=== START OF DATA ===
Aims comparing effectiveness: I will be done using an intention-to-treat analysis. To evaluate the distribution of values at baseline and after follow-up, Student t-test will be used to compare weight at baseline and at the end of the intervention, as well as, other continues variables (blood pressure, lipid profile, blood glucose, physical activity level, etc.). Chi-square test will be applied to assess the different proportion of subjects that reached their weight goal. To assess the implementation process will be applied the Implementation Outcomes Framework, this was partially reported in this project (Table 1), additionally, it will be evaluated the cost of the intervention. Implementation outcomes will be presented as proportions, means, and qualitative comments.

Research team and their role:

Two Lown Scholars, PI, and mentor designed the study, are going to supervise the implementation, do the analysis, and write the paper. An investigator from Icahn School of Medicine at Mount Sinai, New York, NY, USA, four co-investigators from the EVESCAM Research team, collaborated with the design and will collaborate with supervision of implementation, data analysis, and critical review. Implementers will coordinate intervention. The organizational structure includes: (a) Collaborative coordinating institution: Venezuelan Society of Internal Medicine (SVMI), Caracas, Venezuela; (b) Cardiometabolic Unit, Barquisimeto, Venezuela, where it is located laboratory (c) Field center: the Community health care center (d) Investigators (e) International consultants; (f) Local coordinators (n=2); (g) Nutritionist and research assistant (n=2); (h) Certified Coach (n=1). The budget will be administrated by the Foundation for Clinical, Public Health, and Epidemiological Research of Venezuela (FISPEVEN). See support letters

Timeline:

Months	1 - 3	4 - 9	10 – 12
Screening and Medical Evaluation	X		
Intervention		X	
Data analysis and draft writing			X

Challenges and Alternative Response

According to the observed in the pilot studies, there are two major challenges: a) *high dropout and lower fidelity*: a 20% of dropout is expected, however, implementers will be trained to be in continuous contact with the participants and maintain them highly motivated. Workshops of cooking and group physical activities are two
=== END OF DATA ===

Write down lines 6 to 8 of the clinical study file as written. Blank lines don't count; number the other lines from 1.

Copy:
Screening and Medical Evaluation	X		
Intervention		X	
Data analysis and draft writing			X